How can anyone offer adequate compensation for taking away our culture, history, heritage, language and lives? How can enough compensation be offered for clean water and pure air? These things can’t be adequately compensated; it’s simply not possible.
The proposed Mining Act provides for mandatory spending of 26 per cent of profits of mining companies for local area development. If this law is implemented, do you think there won’t be much opposition to mining in hilly and tribal areas?
You may not be aware but most corporate houses have been opposing this act. Earlier, the act had proposed only 1 per cent of net profits to be distributed amongst project-affected people which was opposed by corporate houses and the whole issue went into the cold storage.
Now the act talks of 26 per cent for project-affected people, but the government later amended the act and removed the 26 per cent clause due to opposition from corporate houses.
If the government is unable to implement the act on paper, how will it implement the act on the ground?
Rural India is yet to witness infrastructure development.
If the government thinks that the best model of development means the concrete jungle witnessed in New York then it should stop speaking about farmers and about issues like food security, global warming or human development.
Everyone is speaking about protecting forests – why? On one hand, you desire a concrete jungle and then you seek pure air, clean water and good environment. This will not work. The government needs to be clear on its developmental model and the route it needs to choose.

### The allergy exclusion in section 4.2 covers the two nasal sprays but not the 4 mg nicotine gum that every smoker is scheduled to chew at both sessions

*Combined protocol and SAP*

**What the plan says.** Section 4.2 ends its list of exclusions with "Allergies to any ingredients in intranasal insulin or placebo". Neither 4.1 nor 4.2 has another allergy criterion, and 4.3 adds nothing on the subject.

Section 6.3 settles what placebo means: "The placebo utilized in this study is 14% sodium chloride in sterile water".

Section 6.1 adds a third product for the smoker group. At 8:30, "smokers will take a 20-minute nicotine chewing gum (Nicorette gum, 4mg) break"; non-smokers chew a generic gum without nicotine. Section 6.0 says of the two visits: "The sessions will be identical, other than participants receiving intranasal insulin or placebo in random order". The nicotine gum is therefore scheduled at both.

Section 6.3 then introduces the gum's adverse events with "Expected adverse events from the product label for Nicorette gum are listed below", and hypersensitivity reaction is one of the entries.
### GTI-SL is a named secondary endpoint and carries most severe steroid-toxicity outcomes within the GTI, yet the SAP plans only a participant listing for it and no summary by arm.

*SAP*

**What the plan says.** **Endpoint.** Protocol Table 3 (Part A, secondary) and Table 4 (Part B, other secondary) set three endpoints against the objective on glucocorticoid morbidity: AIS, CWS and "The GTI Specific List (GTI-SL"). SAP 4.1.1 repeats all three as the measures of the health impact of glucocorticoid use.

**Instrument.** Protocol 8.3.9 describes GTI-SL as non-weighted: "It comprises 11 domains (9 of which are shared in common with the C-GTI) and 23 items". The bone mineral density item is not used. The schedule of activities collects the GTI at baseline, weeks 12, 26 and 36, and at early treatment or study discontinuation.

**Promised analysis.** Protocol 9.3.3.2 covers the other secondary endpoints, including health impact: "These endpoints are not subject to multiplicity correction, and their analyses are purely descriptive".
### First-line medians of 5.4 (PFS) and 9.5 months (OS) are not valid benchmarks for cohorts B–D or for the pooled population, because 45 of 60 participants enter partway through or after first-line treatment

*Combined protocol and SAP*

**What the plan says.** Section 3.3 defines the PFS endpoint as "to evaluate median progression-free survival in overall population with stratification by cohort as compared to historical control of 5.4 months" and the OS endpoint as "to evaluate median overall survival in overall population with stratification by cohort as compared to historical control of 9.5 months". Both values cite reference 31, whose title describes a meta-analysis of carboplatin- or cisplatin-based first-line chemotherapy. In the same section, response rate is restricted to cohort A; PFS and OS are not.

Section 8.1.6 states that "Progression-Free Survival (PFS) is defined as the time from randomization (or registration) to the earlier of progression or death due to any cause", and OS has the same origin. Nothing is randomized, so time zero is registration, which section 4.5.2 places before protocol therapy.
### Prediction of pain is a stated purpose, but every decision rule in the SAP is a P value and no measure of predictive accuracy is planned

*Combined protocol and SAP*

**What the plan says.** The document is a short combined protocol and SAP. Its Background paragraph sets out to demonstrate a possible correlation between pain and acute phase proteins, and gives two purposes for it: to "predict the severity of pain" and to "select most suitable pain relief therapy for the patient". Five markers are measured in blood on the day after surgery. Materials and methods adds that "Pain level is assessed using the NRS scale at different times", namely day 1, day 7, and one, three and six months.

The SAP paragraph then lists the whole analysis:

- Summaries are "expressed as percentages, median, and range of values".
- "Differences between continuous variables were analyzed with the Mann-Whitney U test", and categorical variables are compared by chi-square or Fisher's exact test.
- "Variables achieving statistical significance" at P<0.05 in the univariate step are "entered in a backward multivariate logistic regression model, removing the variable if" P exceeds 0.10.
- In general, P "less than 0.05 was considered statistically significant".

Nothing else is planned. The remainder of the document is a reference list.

I always say that development work should be carried out on infertile land but don’t cut forest or utilise fertile land. This is true development and this should be the developmental model.
How has the implementation of National Rural Employment Guarantee Act (NREGA) been in Rural India?
I have done a full study on NREGA and know how people have been ditched through this scheme. The rights of labourers were violated and their rightful compensation denied.
The government claims that NREGA has been successful to the extent of nearly 80 per cent. But farmers are being cheated since many wells only exist on paper. The farmer, himself, is not aware that a well exists on his farmland. If some villages have nearly 500 to 1,000 wells, then why is there drought in those villages? With these many wells existing, where is the need to build additional dams?
The situation can’t be improved till there is corruption. Therefore, whatever scheme is introduced it is bound to fail. Poverty will not reduce but poor people will perish